Last December, after a jury found Maxwell guilty on five of six counts, I sent a message to Ward asking if I could interview her. I wanted to find out what she had made of the trial and to learn more about Vanity Fair’s decision not to run the allegations against Epstein and Maxwell. I also wanted to talk about a 2011 follow-up that Ward had written for Vanity Fair, in which she wrote playfully about Epstein, describing him as “not without humor,” and praised Maxwell, calling her “passionate” and capable of “vulnerability.” How could a journalist committed to exposing Epstein’s abuses have written so casually about the pair?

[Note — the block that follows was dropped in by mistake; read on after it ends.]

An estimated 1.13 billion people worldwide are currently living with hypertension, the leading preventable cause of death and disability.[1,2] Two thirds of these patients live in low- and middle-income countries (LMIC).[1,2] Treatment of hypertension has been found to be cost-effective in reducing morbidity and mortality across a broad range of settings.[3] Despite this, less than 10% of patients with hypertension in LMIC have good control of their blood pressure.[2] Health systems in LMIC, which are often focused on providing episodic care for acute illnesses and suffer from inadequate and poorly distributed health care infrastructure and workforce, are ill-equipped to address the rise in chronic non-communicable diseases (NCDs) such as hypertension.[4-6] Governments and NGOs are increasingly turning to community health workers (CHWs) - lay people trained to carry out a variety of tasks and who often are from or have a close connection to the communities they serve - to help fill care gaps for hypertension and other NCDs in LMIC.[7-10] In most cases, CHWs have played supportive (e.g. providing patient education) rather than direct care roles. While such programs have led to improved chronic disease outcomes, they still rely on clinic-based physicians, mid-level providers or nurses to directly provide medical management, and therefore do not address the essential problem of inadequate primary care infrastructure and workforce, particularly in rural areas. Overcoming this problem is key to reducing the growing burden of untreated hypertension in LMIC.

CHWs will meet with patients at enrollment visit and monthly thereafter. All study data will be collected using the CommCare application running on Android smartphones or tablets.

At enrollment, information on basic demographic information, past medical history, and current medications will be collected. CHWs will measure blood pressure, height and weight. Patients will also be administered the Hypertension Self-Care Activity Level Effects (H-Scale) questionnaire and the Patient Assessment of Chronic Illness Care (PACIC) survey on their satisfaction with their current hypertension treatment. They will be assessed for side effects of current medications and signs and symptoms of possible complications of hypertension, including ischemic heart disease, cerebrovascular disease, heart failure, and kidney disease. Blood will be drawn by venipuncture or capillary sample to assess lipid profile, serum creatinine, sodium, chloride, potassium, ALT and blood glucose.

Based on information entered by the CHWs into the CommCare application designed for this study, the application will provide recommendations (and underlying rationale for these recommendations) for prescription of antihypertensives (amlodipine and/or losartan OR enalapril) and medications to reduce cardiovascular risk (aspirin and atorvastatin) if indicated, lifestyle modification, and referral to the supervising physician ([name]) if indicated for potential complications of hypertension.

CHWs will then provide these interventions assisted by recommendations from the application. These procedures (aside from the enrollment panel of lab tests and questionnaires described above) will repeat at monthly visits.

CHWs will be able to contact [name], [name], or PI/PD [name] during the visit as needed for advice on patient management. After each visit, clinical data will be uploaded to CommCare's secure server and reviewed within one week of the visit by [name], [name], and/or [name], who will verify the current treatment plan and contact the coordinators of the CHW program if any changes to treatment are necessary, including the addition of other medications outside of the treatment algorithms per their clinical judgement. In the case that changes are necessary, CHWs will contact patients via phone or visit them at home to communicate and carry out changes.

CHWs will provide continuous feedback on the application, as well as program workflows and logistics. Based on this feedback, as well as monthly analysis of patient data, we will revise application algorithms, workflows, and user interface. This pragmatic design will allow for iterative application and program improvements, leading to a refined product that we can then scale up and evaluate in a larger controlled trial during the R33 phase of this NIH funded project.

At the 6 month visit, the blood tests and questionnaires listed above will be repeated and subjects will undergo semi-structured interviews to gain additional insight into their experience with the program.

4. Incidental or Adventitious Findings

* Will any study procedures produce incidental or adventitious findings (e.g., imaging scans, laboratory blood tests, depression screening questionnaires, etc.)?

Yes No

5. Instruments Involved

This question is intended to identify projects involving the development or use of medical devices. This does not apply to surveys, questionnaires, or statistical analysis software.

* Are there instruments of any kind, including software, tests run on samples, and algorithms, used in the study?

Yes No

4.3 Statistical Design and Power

Ward and I spoke on the phone, and I asked her to forward e-mails that could verify some of her claims about Vanity Fair. Many of the things that she told me—and had told her podcast listeners—turned out to be untrue. All publications, including this one, at times look back on stories and regret not pursuing them further. But Ward’s claim that Vanity Fair prevented her from exposing Epstein misrepresents a more complicated reality. Carter, who now says that he distrusted Ward as a reporter, has offered conflicting explanations for his magazine’s decision not to run the sisters’ allegations. For her part, Ward has repeatedly misrepresented her reporting on Epstein, changing her story from year to year and at times from day to day, and was a far less heroic actor than she would have her audiences believe. “I am horrified,” one of the sisters, Maria Farmer, said last year, about Ward’s podcast. “She won’t stop torturing us, and it is hurting so badly.”